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"Enough Thunder"

James Blake – Enough Thunder
20 October 2011, 08:58 Written by Chris Lo

After a trio of lauded EPs in 2010, this year’s Mercury-nominated debut full-length and now the Enough Thunder EP, it’s clear that post-dubstep wunderkind James Blake might spend more time in recording studios than is strictly healthy. His social life’s loss is our gain, however. Throughout Blake’s speedily accumulated body of work we’ve seen him morph from restrained basshead to something approaching a 21st century digital chanteur. The chopped-up samples and insistent rhythms of his early EPs have been subtly dialled back in favour of spacious, languid soundscapes and an ever-greater reliance on Blake’s studied vocals. Nevertheless, a certain subterranean quality runs through all of his releases; the eerie poetry of the top deck on the night bus. So much dance music aims to soundtrack the high times, but Blake has always resolutely focussed on the bleary-eyed soul-searching that inevitably follows.

Enough Thunder is a continuation of Blake’s retreat from anything that might remotely be considered bombast. So much so, in fact, that the EP feels like a heightened extension of this year’s self-titled record – the beats are quieter, the arrangements more restrained. In one sense this is nothing to complain about, as it yields yet another crop of quietly compelling tracks. Opener ‘Once We All Agree’ mixes dolorous piano with echoing whoops to create a strange, spectral whalesong. Blake’s use of simple, unreconstructed piano continues on ‘We Might Feel Unsound’, where an uncharacteristically major-key melody is counterbalanced by an unsettling squall of synth. But the clearest indication of Blake’s growing fascination with the piano is on Joni Mitchell cover ‘A Case Of You’, which replaces its creator’s textured guitar with piano lines so smooth and orthodox they wouldn’t be out of place heard drifting from a gleaming hotel bar.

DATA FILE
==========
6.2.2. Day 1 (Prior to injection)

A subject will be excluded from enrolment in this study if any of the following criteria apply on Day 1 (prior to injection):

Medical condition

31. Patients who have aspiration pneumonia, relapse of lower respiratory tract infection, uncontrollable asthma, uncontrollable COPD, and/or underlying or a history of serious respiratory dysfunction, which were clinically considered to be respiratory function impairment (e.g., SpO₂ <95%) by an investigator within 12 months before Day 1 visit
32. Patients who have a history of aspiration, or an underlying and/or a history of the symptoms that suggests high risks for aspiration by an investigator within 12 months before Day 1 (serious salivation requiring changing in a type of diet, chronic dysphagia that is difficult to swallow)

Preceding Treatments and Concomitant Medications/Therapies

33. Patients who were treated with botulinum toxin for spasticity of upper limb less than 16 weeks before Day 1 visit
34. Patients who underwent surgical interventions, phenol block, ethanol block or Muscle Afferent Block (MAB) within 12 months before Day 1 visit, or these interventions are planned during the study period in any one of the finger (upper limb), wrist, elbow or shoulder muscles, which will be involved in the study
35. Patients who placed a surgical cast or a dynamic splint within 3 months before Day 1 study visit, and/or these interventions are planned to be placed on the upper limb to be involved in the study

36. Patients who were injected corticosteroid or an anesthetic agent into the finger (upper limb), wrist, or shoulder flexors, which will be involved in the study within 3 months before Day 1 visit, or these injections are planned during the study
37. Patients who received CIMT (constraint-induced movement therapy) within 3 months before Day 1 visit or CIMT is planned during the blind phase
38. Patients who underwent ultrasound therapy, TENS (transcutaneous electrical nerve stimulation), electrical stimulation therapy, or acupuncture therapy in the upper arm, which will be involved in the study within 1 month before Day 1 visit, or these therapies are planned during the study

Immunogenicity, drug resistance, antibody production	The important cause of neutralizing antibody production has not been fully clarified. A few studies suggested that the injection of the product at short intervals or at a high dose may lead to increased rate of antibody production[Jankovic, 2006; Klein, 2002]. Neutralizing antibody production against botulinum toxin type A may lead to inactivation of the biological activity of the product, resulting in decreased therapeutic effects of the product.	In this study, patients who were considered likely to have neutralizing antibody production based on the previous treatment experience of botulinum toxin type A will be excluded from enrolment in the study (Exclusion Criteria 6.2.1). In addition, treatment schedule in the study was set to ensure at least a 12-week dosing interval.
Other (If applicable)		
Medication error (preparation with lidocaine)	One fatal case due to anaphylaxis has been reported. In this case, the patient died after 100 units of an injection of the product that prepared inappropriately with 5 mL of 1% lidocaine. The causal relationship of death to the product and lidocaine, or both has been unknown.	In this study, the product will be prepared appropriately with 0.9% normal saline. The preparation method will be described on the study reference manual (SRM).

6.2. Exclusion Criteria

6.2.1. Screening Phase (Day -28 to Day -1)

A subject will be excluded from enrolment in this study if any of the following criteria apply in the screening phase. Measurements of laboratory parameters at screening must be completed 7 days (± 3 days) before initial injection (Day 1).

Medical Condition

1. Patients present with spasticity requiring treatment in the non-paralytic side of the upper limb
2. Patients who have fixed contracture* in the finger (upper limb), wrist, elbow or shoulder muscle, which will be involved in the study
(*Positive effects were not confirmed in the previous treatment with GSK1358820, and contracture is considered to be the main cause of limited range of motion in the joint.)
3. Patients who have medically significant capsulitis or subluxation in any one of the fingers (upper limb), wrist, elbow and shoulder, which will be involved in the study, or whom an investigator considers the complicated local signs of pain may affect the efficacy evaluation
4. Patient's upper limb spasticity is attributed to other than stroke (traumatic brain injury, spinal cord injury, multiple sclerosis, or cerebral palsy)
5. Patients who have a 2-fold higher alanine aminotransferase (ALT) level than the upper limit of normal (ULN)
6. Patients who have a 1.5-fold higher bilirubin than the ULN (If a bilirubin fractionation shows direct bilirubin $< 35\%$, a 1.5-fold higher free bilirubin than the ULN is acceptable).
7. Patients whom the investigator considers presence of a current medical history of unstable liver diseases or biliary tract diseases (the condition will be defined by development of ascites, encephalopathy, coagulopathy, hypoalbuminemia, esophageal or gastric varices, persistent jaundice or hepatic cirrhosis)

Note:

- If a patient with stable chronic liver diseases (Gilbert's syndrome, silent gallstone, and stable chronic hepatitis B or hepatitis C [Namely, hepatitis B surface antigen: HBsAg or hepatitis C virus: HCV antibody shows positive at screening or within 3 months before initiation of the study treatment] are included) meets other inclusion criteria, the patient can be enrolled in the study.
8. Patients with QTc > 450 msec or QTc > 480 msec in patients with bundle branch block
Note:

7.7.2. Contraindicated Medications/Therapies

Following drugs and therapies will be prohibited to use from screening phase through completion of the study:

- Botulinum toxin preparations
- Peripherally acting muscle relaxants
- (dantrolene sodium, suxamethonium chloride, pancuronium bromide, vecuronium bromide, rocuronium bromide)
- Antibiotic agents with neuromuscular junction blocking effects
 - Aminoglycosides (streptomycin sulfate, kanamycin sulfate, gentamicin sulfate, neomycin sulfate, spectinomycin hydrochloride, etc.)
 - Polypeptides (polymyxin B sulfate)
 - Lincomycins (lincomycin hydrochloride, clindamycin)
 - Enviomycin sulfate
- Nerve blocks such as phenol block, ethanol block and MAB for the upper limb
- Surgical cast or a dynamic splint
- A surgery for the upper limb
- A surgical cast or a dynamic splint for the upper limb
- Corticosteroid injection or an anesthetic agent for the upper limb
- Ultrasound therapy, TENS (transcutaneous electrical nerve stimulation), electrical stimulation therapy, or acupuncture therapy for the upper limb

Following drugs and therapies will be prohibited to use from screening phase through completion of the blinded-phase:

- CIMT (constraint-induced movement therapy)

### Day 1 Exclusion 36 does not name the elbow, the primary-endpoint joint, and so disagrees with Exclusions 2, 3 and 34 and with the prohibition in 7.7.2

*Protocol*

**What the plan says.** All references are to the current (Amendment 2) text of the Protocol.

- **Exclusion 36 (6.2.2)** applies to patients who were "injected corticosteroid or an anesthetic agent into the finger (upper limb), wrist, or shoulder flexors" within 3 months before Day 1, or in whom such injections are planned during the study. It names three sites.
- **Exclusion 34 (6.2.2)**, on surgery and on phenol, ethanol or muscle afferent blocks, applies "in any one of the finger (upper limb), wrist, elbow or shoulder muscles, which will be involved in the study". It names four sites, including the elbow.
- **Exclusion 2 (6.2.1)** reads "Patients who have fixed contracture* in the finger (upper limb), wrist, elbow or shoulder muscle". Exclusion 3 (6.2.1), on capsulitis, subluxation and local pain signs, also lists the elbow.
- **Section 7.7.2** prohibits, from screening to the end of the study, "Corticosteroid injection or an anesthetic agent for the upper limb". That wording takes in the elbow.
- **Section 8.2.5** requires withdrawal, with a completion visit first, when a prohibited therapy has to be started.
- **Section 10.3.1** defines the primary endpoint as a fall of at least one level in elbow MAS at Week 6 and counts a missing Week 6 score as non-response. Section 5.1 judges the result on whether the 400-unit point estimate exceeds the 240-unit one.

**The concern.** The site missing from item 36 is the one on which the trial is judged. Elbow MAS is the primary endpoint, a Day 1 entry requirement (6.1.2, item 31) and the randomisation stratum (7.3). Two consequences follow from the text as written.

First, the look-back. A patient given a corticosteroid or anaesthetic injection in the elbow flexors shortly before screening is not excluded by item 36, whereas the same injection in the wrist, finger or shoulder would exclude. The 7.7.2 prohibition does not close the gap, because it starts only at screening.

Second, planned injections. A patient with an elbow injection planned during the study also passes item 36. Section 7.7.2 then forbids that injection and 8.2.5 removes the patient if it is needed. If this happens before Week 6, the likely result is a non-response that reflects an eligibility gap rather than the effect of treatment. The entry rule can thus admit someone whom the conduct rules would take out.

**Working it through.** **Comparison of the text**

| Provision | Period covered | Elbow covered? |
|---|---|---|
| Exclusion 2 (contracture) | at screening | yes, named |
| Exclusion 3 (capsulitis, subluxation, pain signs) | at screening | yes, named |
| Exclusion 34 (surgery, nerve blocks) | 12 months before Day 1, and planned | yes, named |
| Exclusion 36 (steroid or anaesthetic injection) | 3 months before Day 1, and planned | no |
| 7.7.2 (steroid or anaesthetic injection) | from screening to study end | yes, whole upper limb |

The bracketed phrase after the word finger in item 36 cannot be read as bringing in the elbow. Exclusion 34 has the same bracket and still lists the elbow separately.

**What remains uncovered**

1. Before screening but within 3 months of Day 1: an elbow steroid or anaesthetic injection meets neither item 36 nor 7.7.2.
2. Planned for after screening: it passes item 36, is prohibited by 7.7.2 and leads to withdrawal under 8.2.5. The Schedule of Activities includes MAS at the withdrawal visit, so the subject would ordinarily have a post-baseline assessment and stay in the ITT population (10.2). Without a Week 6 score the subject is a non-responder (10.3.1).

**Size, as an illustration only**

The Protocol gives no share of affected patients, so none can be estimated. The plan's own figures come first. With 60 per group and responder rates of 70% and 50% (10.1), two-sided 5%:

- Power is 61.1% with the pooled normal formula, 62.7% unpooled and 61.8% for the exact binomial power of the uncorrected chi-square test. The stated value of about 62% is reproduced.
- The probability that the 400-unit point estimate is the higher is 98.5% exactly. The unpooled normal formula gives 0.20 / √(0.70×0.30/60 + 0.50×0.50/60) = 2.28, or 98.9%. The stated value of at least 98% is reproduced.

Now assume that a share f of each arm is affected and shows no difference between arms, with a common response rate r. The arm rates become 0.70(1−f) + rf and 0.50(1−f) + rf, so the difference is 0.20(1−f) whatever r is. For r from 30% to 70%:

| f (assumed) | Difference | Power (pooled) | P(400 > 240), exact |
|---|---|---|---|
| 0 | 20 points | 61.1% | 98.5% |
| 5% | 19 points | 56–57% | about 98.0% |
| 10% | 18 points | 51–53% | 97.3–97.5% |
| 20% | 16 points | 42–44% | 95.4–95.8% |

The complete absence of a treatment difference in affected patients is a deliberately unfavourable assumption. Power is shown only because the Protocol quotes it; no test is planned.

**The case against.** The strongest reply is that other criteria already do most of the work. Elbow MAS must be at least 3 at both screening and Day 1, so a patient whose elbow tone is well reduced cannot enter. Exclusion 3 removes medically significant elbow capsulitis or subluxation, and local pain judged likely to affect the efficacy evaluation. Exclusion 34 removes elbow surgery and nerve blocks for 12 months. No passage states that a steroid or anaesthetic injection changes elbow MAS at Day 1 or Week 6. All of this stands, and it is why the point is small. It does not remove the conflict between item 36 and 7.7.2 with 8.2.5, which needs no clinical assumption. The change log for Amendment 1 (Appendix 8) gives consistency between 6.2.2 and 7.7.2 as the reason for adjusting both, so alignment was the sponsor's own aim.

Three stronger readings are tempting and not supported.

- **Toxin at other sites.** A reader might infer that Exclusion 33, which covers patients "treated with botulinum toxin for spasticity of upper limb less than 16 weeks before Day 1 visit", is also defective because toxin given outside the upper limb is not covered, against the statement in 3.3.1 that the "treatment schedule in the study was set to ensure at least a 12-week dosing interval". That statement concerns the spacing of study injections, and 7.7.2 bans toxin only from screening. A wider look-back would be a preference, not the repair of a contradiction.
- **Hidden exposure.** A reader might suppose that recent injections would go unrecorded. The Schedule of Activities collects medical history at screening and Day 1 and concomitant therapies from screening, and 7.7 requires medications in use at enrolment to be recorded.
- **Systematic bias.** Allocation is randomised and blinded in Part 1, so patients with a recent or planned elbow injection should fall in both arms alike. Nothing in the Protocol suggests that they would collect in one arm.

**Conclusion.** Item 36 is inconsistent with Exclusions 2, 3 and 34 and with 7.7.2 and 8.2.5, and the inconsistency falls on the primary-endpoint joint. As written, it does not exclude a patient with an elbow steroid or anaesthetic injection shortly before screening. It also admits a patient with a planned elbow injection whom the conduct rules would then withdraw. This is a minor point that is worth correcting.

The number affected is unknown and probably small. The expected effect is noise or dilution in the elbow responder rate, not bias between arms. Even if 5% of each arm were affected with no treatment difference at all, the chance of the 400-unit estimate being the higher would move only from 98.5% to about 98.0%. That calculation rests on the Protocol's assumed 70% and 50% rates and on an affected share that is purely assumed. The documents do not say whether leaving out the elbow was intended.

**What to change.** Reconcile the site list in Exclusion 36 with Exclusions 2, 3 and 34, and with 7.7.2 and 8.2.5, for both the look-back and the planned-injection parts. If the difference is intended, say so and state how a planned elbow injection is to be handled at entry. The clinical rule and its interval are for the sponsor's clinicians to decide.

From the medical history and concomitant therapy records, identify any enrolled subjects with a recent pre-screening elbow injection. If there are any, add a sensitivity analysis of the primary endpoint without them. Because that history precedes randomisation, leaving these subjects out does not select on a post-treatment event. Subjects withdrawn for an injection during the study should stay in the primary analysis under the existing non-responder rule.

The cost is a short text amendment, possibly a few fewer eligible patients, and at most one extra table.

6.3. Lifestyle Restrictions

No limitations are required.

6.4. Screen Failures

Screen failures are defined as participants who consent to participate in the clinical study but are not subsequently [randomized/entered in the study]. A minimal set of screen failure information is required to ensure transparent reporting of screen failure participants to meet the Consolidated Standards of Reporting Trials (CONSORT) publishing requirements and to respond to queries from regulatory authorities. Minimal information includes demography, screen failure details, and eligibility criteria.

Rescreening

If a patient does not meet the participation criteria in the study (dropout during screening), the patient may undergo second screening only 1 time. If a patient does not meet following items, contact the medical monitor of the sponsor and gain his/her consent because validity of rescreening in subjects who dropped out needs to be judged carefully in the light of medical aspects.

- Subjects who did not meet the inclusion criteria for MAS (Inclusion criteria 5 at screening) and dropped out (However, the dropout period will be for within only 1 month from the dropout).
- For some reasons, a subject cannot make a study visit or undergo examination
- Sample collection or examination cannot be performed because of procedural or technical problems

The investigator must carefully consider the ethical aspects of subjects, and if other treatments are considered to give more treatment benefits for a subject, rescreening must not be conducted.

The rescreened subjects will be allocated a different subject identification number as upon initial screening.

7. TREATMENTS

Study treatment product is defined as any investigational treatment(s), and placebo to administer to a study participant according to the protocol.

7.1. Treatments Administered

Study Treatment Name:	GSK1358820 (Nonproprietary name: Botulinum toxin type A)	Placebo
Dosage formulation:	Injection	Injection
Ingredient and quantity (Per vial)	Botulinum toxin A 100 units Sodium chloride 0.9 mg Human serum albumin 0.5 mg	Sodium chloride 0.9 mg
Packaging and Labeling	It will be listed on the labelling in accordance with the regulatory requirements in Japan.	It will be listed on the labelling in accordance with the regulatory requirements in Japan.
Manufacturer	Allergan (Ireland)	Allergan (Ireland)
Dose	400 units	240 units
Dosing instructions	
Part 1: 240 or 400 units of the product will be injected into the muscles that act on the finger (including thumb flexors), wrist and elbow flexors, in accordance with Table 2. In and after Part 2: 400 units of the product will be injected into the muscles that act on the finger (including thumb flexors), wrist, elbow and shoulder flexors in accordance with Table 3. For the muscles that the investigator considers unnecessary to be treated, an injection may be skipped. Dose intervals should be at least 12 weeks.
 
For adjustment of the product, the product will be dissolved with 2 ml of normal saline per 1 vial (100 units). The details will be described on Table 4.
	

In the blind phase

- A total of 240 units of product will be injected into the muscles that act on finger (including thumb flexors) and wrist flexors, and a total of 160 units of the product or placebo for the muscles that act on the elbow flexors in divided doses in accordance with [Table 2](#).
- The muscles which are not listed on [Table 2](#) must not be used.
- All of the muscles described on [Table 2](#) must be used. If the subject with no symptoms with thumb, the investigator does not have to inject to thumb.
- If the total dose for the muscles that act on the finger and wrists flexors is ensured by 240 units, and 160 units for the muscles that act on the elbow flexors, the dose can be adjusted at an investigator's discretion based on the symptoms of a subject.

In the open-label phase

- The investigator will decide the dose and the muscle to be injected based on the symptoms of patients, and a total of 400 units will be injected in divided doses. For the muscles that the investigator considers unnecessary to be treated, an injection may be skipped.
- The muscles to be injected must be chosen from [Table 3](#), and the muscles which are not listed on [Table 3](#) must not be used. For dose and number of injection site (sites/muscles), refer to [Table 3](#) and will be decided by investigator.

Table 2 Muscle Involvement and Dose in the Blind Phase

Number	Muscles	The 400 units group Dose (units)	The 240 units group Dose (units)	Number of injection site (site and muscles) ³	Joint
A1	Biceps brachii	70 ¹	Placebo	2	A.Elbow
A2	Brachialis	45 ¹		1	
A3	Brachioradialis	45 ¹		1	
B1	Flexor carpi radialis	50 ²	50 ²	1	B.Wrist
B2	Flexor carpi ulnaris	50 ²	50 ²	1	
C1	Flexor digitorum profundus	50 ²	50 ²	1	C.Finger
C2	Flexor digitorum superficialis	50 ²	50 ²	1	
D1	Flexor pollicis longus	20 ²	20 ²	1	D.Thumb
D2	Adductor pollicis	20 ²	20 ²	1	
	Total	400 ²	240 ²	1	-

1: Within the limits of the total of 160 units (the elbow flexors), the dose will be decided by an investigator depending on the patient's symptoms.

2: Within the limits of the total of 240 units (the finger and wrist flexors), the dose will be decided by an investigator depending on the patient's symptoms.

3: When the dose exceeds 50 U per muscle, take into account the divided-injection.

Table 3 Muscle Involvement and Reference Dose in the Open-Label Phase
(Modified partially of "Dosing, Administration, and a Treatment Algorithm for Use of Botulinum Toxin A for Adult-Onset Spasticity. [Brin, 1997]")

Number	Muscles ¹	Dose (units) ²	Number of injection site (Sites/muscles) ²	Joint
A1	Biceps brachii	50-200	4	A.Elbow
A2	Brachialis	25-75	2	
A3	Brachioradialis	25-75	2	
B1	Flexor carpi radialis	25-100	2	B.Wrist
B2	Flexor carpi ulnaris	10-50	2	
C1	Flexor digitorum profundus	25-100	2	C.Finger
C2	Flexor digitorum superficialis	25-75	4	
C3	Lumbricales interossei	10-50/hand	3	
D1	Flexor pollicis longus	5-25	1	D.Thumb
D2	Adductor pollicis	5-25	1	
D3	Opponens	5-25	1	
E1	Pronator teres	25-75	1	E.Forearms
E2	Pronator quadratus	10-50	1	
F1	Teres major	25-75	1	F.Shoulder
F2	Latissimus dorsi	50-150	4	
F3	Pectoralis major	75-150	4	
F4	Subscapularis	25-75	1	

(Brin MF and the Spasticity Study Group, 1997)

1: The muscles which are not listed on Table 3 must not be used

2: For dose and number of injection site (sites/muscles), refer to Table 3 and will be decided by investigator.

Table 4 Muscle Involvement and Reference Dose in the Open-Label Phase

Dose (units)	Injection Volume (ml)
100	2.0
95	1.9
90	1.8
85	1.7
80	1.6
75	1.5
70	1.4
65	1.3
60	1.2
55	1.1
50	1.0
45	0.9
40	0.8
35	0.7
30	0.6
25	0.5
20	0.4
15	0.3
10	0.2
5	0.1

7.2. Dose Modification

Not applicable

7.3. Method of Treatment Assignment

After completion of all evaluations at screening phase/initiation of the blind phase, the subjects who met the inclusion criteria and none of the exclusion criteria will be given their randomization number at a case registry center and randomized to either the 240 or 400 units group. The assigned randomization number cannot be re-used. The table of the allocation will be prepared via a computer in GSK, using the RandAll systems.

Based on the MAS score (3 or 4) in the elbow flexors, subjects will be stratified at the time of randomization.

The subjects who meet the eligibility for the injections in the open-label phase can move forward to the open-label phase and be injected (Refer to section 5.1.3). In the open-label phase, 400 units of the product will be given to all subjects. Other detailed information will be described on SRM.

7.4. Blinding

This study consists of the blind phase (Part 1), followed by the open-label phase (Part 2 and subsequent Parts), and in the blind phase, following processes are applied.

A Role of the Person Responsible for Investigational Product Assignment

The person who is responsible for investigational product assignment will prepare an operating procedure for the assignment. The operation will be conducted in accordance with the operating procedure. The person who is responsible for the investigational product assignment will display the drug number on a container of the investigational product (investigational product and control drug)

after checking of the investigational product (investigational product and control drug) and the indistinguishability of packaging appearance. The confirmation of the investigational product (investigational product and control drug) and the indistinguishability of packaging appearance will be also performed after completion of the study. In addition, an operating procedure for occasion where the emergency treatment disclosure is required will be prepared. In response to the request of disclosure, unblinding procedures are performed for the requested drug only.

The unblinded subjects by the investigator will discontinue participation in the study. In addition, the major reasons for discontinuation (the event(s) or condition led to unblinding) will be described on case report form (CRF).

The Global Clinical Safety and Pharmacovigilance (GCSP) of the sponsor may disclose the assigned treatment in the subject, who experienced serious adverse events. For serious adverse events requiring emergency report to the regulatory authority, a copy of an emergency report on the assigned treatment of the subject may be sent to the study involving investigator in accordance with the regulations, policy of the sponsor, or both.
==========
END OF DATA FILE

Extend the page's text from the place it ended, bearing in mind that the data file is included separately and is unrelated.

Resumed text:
But while this set’s resemblance to the atmosphere of Blake’s full-length debut makes it a safe pair of hands when it comes to delivering solid material, there’s an undeniable sense of treading water here, especially for an artist so dedicated to bounding into new realms with every release. The simplicity of his Joni Mitchell cover makes it seem downright conservative next to the rippling bass on his interpretation of Feist’s ‘Limit To Your Love’. Even on ‘Fall Creek Boys Choir’, the Bon Iver collaboration that had indie kids foaming at their computer screens when it was announced, feels limited by sounding exactly like you’d expect that partnership would. It might sound strange coming from a dedicated James Blake fan, but many of the tracks on Enough Thunder just sound a little too, well, James Blakey for their own good.

Still, it’s an enticing if unremarkable release that should satiate the obsessives until Blake’s next grand adventure comes to light. There’s certainly enough depth here to obsess over, the hypnotic bass breakdown halfway through ‘Not Long Now’ being a particularly good example. It’s just that it feels like a small step next to the artistic leaps of his previous output. Then again, after the journey he’s taken in the last two years, we can all agree that if anyone deserves a bit of a breather, it’s James Blake.

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